When deciding how to proceed with their cloud strategy, enterprises often debate whether to choose cloud-native solutions or standard/partner tools and solutions. This is an easy decision when migrating a physical server to the cloud, though it becomes more difficult when migrating a private cloud to the public cloud. During these discussions, some stakeholders may confuse cloud-native architecture with cloud-agnostic, but the two are quite different and have different benefits depending on the intended application(s).
Cloud-native architecture involves services and components tied to the Cloud Service Provider (CSP) itself. For example, using Azure Monitoring services for Azure, CloudWatch for monitoring services with AWS, and Cloud (performance) monitoring for GCP. Generally speaking, there are four key considerations when choosing cloud-native services.
1) Agility in Design
In principle, a cloud-native approach is dependent upon native cloud services. Their flexibility and ability to be upgraded/enhanced can benefit the design and architecture as it doesn’t depend on any third party services and tightly integrated to native services which has higher flexibility to integrate with other services and cost efficient.
2) Lightweight Services
The service combinations in a cloud-native approach are quite CSP friendly. This makes cloud-native architecture lightweight and convenient to configure, with a uniform pattern of setup mechanisms even when using template solutions like ARM (Azure Resource Manager) or CloudFormation.
3) Easy Integration
Native services can communicate with each other easily based on the CSP’s maturity, which makes them easily integrated as there is no third-party service dependency, license requirement or in-built native security to adhere to, based on configuration.
4) Acceptance of Vendor Lock-in
When an enterprise chooses cloud-native architecture, it is locked into that vendor. From that point forward, the company’s roadmap for cloud adoption should not deviate for multi-cloud or plan to move to another CSP at a later stage, or the enterprise may risk significant setbacks.
Ideally, the architect should have the flexibility to choose cloud-native or cloud-agnostic/open based on the company’s state of applications, the complexity of implementation (including re-architecting or refactoring applications), and the technology stack. It can be cost effective to choose a cloud-native approach, as all the services are home-grown by CSP. But a cloud-agnostic approach has benefits as well.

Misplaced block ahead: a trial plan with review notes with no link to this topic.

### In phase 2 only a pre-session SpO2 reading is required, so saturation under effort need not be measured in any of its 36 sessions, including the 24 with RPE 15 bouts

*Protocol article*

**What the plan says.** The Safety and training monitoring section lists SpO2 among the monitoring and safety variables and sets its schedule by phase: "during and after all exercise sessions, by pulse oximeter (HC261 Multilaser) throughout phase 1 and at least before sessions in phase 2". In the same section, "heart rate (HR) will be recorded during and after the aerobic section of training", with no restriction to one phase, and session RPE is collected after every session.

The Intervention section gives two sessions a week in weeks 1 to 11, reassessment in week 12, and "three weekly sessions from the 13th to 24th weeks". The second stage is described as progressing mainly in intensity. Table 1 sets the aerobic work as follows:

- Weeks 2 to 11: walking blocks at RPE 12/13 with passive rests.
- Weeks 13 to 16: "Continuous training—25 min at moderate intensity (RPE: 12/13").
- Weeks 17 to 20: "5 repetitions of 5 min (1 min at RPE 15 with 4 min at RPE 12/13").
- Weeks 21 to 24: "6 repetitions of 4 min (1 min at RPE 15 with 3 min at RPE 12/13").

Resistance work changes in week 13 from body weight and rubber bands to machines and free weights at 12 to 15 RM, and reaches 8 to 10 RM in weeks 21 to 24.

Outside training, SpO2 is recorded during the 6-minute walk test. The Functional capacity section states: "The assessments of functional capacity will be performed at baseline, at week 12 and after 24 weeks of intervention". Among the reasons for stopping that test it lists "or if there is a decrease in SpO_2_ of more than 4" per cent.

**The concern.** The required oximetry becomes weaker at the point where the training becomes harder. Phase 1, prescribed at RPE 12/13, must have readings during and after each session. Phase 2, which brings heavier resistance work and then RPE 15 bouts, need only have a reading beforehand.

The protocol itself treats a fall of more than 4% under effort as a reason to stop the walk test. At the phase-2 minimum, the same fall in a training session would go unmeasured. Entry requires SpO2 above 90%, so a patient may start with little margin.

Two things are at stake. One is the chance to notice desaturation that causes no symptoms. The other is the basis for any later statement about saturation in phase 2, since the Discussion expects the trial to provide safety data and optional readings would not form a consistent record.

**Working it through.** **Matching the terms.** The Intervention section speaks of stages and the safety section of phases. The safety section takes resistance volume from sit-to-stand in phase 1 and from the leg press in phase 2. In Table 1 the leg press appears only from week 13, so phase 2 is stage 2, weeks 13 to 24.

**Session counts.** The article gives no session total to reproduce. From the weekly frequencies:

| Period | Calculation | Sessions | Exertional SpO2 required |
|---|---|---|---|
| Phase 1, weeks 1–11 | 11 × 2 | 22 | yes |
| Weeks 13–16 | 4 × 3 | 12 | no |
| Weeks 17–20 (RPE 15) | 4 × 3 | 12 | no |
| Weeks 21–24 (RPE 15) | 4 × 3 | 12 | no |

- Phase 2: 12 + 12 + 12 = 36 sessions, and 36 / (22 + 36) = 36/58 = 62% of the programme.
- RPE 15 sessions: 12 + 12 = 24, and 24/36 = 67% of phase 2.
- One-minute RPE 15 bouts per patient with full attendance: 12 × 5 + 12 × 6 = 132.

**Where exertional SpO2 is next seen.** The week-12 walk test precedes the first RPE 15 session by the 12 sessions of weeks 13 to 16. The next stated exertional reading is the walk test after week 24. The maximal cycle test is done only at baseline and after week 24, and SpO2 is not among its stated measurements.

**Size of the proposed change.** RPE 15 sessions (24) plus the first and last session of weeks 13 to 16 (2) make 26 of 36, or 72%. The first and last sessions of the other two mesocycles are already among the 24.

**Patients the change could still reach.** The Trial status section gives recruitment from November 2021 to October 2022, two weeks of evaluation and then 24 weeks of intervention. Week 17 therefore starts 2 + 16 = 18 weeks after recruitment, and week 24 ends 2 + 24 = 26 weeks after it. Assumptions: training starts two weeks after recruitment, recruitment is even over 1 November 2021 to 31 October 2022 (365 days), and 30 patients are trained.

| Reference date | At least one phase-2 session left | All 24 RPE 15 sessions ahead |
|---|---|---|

A cloud-agnostic approach has a more flexible architecture with a wide range of choices. For example, for cloud monitoring, a company could choose Grafana dashboard with Prometheus rather than a cloud-native solution. The key factors that influence the selection of a cloud-agnostic architecture include:
1) Agnostic Design
If an enterprise is moving from a cloud-native solution, it is often to reap the benefits of a cloud-agnostic approach that makes it relatively easy to migrate from one cloud to another. In the above example, if monitoring services are implemented with Grafana and Prometheus, it is relatively easy to move from GCP to AWS using same workload provisioning script (with or without minor changes).
2) Suitable for Multi-cloud Strategy
It is important for each cloud provider to save effort and cost during rework activities. This can be aided by a uniform pattern of services and component choices across multi-cloud application deployments. A cloud-agnostic approach is best in these situations, as it offers flexibility to reuse the solution design for multi-cloud environments (e.g. using Terraform templates for server provisioning or Kibana service for data querying and visualization).
3) OpenSource Integration
A cloud-agnostic approach offers many choices, from OpenSource to proprietary tools, which in turns offers better community support and flexibility to customize the service. These can be important considerations as companies seek to evolve and innovate with speed and scale.
4) Cost Effectiveness
The possibility of OpenSource integration and availability of service choices (depending on the volume and usage) can make cloud-agnostic solutions relatively less expensive.
In summary, before choosing a cloud-native or cloud-agnostic approach, businesses should keep in mind their roadmap for cloud adoption and long-term vision of application usability. The two options, though sometimes confused, are quite different and present varying pros and cons. Without carefully considering the best long-term option, the business may select a non-ideal architecture and ultimately endure higher costs – both financial and effort-related – as they scramble to switch strategies over time.